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A 330 ml bottle of Gregorius Trappistenbier, brewed by Stift Engelszell of Austria, made its way into Bucky's cellar. 10.5% alcohol by volume, with a ‘Best Before' date of Jan. 21, 2017, selling for $4.45 per bottle at the time of writing.

Gregorius poured an opaque deep chestnut brown which brightened up to a brown/amber colour when backlit. Pouring produced about ½” of tan coloured head which faded to a thin collar and film in fairly short order, leaving behind some modest lacing and spotting. Its aroma was a unique mix of the sweet and sour, with rich chocolate notes and the vinegar aroma of a Belgian sour beer. Some plum in the background, and a bit of booziness as the beer warms. Gregorius' taste started off quite sweet with milk and dark chocolate with a bit of plumb, the sweetness then being whisked away by a mild sour vinegar flavour, finishing with an inoffensive bitterness. The sourness/bitterness lingers as an aftertaste, and a warming alcohol becomes more evident as the beer warms up a bit.. This is really like drinking two different beers, a strong, dark Trappist beer at the start, and then a Belgian sour. Though it sounds like an odd mixture, it does seem to work. Carbonation is very gentle, and Gregorius is full bodied with a thick mouthfeel. An enjoyable enough brew and worth a try, but not something I would return to. I think I'd prefer either a Trappist beer or a sour, rather than some sort of hybrid.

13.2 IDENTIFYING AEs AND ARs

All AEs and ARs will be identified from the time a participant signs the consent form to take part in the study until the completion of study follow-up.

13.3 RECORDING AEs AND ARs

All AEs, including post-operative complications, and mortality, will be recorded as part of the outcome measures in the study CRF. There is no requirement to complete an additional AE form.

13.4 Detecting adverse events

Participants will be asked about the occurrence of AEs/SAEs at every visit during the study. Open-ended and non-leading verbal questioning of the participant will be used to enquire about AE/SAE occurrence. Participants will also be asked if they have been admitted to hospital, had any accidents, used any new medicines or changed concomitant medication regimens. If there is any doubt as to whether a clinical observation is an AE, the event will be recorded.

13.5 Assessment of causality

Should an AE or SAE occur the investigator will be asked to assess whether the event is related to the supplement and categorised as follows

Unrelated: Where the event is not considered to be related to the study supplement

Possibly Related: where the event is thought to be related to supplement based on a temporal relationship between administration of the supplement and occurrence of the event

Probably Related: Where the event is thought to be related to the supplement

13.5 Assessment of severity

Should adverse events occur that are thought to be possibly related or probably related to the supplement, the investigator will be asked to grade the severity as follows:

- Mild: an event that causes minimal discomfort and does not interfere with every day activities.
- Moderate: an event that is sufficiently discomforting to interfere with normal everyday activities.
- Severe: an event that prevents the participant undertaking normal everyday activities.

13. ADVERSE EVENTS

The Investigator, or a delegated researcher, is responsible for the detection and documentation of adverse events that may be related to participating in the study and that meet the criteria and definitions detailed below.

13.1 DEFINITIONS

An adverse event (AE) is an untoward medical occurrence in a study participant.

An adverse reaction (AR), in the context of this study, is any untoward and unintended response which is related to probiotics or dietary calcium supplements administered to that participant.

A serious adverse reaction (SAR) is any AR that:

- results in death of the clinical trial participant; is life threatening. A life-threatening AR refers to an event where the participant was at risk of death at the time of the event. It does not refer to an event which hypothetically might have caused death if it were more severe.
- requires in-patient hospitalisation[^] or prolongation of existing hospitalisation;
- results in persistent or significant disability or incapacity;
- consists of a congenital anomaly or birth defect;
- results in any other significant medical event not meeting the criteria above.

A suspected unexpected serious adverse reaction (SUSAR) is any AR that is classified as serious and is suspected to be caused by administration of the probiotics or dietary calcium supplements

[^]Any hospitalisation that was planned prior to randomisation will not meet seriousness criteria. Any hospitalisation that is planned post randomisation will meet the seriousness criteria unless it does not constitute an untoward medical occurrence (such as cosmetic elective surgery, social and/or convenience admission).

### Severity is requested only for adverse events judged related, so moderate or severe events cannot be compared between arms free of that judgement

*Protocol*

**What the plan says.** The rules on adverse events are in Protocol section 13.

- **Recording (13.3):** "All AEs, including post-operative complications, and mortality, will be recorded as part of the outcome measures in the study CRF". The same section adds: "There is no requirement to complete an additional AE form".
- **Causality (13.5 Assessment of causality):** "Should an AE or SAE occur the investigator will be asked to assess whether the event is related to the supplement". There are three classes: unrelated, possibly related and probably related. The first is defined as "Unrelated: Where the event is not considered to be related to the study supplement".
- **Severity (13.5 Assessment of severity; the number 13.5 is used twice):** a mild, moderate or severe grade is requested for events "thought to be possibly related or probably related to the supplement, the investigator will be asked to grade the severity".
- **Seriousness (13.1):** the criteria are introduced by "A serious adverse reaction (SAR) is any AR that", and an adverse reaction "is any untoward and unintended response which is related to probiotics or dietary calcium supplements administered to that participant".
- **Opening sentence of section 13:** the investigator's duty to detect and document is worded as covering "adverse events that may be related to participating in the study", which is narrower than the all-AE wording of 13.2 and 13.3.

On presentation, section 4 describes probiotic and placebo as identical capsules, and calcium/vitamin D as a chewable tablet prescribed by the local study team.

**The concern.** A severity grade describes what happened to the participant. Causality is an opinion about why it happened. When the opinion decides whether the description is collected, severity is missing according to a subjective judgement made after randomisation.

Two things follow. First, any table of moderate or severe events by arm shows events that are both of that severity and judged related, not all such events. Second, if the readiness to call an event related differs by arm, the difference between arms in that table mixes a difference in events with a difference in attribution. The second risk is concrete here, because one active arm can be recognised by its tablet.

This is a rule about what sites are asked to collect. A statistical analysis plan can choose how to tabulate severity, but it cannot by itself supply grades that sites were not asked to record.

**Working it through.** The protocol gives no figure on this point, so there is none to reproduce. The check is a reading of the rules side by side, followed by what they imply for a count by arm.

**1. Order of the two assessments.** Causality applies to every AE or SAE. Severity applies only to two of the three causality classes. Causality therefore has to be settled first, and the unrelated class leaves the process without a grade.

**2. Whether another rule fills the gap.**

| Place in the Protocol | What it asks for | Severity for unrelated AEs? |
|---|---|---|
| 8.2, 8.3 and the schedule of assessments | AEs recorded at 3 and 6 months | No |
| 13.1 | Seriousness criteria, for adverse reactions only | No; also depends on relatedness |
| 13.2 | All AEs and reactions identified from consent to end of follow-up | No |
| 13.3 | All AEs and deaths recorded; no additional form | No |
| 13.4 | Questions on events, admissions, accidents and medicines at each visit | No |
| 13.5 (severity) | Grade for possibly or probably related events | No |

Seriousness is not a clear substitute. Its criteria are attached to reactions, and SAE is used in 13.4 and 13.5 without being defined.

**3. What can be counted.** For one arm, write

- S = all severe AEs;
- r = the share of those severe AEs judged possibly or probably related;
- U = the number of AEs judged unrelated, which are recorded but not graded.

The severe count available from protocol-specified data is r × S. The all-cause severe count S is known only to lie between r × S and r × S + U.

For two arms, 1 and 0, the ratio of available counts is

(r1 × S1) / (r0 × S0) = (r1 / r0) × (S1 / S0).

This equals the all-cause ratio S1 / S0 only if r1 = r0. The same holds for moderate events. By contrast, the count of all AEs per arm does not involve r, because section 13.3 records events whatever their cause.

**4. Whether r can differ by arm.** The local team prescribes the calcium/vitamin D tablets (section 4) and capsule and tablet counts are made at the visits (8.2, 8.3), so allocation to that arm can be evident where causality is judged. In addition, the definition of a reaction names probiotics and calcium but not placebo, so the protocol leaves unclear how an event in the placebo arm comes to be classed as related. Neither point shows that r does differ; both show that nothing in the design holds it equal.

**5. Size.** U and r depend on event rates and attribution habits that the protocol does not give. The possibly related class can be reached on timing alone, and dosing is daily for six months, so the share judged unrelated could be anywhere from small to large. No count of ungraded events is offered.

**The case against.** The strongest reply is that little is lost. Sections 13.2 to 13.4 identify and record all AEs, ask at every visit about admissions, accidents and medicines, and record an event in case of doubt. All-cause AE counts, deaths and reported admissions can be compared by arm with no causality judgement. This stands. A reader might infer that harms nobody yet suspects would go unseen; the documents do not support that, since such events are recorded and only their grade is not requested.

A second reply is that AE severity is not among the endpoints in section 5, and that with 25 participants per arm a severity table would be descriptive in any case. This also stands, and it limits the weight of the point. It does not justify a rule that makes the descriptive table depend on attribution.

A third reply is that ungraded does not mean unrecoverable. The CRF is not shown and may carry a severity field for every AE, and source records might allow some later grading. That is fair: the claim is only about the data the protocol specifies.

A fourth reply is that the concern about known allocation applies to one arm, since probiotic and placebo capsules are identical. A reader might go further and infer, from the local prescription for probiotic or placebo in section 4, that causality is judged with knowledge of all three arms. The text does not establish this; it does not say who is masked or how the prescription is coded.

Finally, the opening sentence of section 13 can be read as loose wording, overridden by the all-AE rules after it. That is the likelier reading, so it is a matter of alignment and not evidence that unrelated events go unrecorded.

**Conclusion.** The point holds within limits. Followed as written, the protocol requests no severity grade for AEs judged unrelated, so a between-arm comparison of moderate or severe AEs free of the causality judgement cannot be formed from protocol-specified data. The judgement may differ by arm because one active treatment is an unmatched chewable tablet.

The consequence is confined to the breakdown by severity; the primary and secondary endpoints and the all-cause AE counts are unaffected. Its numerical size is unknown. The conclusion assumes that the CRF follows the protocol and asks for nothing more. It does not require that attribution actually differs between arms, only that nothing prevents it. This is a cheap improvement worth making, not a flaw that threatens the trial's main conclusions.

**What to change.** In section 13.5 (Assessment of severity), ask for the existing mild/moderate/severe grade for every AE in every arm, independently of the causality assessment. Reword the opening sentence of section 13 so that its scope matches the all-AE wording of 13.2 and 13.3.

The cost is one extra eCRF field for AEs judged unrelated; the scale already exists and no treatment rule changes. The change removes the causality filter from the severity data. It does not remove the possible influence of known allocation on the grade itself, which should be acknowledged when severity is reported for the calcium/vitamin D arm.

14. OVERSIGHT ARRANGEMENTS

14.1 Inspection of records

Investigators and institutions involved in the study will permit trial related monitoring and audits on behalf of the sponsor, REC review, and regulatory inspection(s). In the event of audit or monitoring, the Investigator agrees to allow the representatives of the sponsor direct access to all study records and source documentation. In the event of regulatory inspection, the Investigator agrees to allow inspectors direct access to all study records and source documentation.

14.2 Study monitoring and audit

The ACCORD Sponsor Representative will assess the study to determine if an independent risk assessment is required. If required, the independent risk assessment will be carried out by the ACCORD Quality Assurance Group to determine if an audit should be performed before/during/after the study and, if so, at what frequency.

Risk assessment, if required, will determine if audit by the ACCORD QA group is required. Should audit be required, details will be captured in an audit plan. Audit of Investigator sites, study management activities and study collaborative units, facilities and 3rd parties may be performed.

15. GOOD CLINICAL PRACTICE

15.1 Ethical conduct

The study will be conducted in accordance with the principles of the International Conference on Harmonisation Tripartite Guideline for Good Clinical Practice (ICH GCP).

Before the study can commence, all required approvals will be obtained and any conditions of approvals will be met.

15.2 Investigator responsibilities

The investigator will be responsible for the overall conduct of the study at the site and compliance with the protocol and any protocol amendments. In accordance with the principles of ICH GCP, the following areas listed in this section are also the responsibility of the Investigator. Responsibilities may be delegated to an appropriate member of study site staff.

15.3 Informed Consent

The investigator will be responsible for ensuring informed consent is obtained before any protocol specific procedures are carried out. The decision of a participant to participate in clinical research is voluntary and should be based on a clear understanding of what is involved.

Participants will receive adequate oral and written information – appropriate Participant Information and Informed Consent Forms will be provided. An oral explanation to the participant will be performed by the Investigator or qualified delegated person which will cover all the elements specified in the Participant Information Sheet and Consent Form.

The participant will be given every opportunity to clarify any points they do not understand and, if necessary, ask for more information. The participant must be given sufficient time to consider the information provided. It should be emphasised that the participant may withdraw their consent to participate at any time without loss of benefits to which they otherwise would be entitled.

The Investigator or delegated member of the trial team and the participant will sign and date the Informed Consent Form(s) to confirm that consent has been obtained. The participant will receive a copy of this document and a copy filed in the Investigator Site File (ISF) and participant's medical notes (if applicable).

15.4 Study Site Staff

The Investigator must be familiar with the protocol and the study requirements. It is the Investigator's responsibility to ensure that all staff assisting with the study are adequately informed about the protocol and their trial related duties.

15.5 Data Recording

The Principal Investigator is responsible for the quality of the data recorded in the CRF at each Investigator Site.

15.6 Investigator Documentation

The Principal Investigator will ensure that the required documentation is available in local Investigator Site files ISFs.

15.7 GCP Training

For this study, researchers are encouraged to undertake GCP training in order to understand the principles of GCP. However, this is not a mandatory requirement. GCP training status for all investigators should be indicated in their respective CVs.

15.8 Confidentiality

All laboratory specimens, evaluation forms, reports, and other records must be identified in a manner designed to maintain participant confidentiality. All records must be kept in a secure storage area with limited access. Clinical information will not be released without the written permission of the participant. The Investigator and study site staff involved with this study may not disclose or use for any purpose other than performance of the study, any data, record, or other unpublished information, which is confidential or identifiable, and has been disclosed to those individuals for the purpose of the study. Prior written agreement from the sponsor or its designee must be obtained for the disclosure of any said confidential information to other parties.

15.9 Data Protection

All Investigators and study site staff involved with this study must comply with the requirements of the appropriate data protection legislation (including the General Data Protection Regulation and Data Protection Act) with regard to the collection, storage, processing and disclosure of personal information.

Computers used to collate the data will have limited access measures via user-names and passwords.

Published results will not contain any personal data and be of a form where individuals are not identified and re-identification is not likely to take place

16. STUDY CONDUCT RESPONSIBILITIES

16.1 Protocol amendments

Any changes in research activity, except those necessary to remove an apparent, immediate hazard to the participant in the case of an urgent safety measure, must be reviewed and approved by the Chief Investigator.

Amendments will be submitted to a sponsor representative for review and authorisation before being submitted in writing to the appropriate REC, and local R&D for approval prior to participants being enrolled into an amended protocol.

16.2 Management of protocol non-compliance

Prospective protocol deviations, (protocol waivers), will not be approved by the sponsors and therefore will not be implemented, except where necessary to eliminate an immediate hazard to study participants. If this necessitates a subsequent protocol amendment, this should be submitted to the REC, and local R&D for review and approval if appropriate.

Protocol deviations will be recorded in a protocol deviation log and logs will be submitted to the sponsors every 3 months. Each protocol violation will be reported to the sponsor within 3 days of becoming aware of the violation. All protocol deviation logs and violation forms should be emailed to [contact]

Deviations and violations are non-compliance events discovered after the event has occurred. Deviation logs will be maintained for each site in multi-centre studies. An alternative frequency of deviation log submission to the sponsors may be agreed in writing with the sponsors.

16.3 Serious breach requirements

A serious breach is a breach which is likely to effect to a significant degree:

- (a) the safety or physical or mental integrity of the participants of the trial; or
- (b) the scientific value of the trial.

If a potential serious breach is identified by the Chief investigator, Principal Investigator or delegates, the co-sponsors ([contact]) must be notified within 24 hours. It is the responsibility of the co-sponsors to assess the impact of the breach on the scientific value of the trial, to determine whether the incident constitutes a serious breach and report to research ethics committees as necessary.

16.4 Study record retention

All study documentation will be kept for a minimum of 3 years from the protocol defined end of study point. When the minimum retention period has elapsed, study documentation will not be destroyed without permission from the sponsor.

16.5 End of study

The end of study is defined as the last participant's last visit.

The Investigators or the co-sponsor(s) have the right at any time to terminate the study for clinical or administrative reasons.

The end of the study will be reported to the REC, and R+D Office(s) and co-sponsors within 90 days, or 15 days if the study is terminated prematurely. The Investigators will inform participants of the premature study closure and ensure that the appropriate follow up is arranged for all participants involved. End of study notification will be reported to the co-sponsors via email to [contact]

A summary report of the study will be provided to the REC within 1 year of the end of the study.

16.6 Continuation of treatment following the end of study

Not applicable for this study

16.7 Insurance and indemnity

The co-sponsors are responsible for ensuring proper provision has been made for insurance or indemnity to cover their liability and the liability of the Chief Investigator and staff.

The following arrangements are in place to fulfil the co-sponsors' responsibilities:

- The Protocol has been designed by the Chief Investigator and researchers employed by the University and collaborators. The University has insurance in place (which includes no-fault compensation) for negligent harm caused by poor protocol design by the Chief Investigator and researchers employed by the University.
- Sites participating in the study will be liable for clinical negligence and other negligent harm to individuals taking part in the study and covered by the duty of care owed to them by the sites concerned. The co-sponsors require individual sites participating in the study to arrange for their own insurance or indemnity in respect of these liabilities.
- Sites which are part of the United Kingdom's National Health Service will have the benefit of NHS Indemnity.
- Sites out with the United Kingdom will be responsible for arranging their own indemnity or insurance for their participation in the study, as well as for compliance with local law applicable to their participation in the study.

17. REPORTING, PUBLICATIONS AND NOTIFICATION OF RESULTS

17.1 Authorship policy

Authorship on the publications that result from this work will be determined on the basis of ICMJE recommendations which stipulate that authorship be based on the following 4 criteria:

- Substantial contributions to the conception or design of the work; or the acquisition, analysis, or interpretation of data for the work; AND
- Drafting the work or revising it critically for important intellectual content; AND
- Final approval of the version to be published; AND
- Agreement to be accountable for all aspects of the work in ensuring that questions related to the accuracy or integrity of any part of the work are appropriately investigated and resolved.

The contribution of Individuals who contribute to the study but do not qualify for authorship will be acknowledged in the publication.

Rating: 7.87


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